Stack Overflow is a community of 4.7 million programmers, just like you, helping each other.

Join them; it only takes a minute:

Sign up
Join the Stack Overflow community to:
  1. Ask programming questions
  2. Answer and help your peers
  3. Get recognized for your expertise

I know this is old, yet I am still not very good with understanding those problems. Can anyone tell me why the following does not work (throws a runtime exception about casting)?

public abstract class EntityBase { }
public class MyEntity : EntityBase { }

public abstract class RepositoryBase<T> where T : EntityBase { }
public class MyEntityRepository : RepositoryBase<MyEntity> { }

And now the casting line:

MyEntityRepository myEntityRepo = GetMyEntityRepo(); // whatever
RepositoryBase<EntityBase> baseRepo = (RepositoryBase<EntityBase>)myEntityRepo;

So, can anyone explain how is this invalid? And, I you are not in the mood to explain - is there a line of code I can use to actually do this cast?

share|improve this question
Check out the C# Covariance and Contravariance FAQ – Chris Fulstow Aug 20 '10 at 7:12
Thanks everyone for the answers. To make it short - I now resolved this problem with a base interface (RepositoryBase<T> : IRepository). Turns out I just need to execute the functions on the instance I get and let the class itself handle other things. – Jefim Aug 20 '10 at 7:44
up vote 14 down vote accepted

RepositoryBase<EntityBase> is not a base class of MyEntityRepository. You're looking for generic variance which exists in C# to a limited extent, but wouldn't apply here.

Suppose your RepositoryBase<T> class had a method like this:

void Add(T entity) { ... }

Now consider:

MyEntityRepository myEntityRepo = GetMyEntityRepo(); // whatever
RepositoryBase<EntityBase> baseRepo = (RepositoryBase<EntityBase>)myEntityRepo; 
baseRepo.Add(new OtherEntity(...));

Now you've added a different kind of entity to a MyEntityRepository... and that can't be right.

Basically, generic variance is only safe in certain situations. In particular generic covariance (which is what you're describing here) is only safe when you only ever get values "out" of the API; generic contravariance (which works the other way round) is only safe when you only ever put values "into" the API (e.g. a general comparison which can compare any two shapes by area can be considered as a comparison of squares).

In C# 4 this is available for generic interfaces and generic delegates, not classes - and only with reference types. See MSDN for further information, read <plug>read C# in Depth, 2nd edition, chapter 13</plug> or Eric Lippert's blog series on the topic. Also, I gave a one hour talk about this at NDC in July 2010 - the video is available here; just search for "variance".

share|improve this answer
Thanks Jon, both for the explanation and the link to very interesting material. I will definitely consider reading the book and looking at the video. – Jefim Aug 20 '10 at 7:42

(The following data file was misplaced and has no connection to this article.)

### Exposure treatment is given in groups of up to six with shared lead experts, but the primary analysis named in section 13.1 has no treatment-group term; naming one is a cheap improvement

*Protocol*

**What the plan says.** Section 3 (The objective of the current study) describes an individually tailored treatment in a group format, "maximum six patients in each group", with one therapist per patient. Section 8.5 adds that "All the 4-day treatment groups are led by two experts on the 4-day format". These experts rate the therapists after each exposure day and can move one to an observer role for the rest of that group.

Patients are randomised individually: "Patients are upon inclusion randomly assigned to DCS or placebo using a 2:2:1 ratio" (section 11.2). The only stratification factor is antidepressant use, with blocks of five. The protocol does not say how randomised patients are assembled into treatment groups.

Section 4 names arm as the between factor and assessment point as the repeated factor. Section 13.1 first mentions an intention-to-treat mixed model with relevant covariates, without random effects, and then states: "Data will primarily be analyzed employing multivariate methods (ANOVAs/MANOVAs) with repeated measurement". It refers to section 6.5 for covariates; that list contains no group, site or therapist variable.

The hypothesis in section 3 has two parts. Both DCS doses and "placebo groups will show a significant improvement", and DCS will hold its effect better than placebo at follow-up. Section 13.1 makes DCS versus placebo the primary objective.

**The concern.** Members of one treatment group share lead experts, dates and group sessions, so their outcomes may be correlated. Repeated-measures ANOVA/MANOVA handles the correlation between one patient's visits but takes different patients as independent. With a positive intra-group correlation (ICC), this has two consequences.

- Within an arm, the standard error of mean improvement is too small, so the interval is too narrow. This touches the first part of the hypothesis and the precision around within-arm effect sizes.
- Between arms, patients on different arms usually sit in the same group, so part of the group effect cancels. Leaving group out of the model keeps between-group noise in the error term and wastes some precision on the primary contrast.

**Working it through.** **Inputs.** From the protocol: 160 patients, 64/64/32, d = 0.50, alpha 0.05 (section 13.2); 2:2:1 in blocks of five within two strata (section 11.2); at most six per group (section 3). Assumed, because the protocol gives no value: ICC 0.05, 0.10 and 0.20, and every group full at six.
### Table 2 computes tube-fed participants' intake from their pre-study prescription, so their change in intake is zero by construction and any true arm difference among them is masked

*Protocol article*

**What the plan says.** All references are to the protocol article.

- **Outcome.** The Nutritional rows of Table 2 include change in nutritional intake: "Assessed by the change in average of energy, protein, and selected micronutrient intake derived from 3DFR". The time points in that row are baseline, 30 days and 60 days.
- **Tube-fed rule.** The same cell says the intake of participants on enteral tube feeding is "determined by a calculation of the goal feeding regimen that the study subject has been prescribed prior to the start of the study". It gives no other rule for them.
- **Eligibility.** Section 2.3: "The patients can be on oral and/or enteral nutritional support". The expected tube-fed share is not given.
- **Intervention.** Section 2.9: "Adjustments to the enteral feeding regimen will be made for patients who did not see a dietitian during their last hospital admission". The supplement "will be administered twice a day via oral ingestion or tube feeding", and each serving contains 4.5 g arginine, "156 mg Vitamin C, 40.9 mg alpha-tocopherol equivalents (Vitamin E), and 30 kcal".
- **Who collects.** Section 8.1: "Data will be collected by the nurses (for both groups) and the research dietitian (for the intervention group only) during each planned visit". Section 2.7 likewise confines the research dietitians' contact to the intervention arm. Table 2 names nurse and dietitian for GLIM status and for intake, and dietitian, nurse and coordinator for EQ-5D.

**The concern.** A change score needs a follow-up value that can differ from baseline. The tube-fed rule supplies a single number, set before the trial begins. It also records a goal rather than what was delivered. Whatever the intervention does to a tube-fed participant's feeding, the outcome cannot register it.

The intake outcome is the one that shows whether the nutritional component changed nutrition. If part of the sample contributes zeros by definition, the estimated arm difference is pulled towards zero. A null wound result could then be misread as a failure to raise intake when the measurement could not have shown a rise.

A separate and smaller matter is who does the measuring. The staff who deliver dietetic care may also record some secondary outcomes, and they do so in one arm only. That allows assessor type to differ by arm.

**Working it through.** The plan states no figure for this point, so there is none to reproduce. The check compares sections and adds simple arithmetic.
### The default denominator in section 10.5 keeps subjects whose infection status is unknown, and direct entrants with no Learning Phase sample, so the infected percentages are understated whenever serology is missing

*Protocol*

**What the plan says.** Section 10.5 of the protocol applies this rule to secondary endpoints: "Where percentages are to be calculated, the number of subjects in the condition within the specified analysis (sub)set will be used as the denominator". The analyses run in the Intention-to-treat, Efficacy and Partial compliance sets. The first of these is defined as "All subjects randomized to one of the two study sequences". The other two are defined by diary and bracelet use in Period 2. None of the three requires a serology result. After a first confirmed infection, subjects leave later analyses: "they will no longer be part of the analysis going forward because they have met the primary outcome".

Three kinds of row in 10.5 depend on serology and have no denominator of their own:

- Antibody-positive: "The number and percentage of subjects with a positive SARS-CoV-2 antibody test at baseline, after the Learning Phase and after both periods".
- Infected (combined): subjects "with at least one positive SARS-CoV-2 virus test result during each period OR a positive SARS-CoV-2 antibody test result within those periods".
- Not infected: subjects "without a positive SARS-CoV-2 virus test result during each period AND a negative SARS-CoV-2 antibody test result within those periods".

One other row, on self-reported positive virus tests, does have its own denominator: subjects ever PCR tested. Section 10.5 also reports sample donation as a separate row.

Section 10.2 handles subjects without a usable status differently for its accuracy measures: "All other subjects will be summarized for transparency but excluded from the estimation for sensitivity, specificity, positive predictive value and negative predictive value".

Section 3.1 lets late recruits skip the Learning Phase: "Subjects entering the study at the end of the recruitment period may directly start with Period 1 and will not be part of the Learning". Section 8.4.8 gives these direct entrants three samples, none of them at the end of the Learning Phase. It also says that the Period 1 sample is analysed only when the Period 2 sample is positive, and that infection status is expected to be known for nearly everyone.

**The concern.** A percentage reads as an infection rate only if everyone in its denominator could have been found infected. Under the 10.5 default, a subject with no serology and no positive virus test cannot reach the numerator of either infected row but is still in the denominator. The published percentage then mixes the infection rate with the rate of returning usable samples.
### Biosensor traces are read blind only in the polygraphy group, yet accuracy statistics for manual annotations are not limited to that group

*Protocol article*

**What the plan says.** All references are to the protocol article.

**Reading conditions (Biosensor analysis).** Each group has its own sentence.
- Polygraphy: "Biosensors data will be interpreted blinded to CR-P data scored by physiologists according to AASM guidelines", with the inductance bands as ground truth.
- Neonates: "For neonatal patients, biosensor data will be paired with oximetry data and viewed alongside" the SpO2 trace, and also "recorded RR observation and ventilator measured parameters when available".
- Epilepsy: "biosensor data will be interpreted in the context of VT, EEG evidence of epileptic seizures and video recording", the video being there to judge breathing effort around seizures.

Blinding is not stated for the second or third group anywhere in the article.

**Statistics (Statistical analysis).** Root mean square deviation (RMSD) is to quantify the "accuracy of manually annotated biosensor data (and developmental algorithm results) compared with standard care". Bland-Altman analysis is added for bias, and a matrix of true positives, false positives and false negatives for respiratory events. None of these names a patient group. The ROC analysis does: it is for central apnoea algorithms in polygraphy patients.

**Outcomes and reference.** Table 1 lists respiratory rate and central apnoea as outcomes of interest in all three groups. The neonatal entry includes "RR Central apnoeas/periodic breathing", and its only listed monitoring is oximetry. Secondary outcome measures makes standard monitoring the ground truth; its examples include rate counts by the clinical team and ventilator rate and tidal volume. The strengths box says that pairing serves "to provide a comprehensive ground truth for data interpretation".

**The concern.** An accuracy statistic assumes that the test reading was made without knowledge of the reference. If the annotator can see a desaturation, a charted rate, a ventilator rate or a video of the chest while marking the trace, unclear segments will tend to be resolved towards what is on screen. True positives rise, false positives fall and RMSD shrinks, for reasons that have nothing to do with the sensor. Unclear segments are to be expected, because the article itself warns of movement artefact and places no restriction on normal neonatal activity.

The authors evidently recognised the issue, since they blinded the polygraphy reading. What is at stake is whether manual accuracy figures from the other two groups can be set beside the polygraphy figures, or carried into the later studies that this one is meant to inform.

Whenever someone asks this question, I try to take their example and translate it to something using more well-known classes that is obviously illegal (this is what Jon Skeet has done in his answer; but I'm taking it a step further by performing this translation).

Let's replace MyEntityRepository with MyStringList, like this:

class MyStringList : List<string> { }

Now, you seem to want MyEntityRepository to be castable to RepositoryBase<EntityBase>, the reasoning being that this ought to be possible since MyEntity derives from EntityBase.

But string derives from object, doesn't it? So by this logic we should be able to cast a MyStringList to a List<object>.

Let's see what can happen if we allow that...

var strings = new MyStringList();

var objects = (List<object>)strings;
objects.Add(new Random());

foreach (string s in strings)
    Console.WriteLine("Length of string: {0}", s.Length);

Uh-oh. Suddenly we're enumerating over a List<string> and we come upon a Random object. That's not good.

Hopefully this makes the issue a bit easier to understand.

share|improve this answer
I've started going one step further in examples - I used to use string and object, but at Eric Lippert's suggestion I've started using real world objects... Fruit/Apple/Banana works well in terms of "you can't add an apple to a bunch of bananas". – Jon Skeet Aug 20 '10 at 7:27

This requires covariance or contravariance, whose support is limited in .Net, and cannot be used on abstract classes. You can use variance on interfaces though, so a possible solution to your problem is to create an IRepository which you use in place of the abstract class.

    public interface IRepository<out T> where T : EntityBase { //or "in" depending on the items.
    public abstract class RepositoryBase<T> : IRepository<T> where T : EntityBase {
    public class MyEntityRepository : RepositoryBase<MyEntity> {


    IRepository<EntityBase> baseRepo = (IRepository<EntityBase>)myEntityRepo;
share|improve this answer

Your Answer


By posting your answer, you agree to the privacy policy and terms of service.

Not the answer you're looking for? Browse other questions tagged or ask your own question.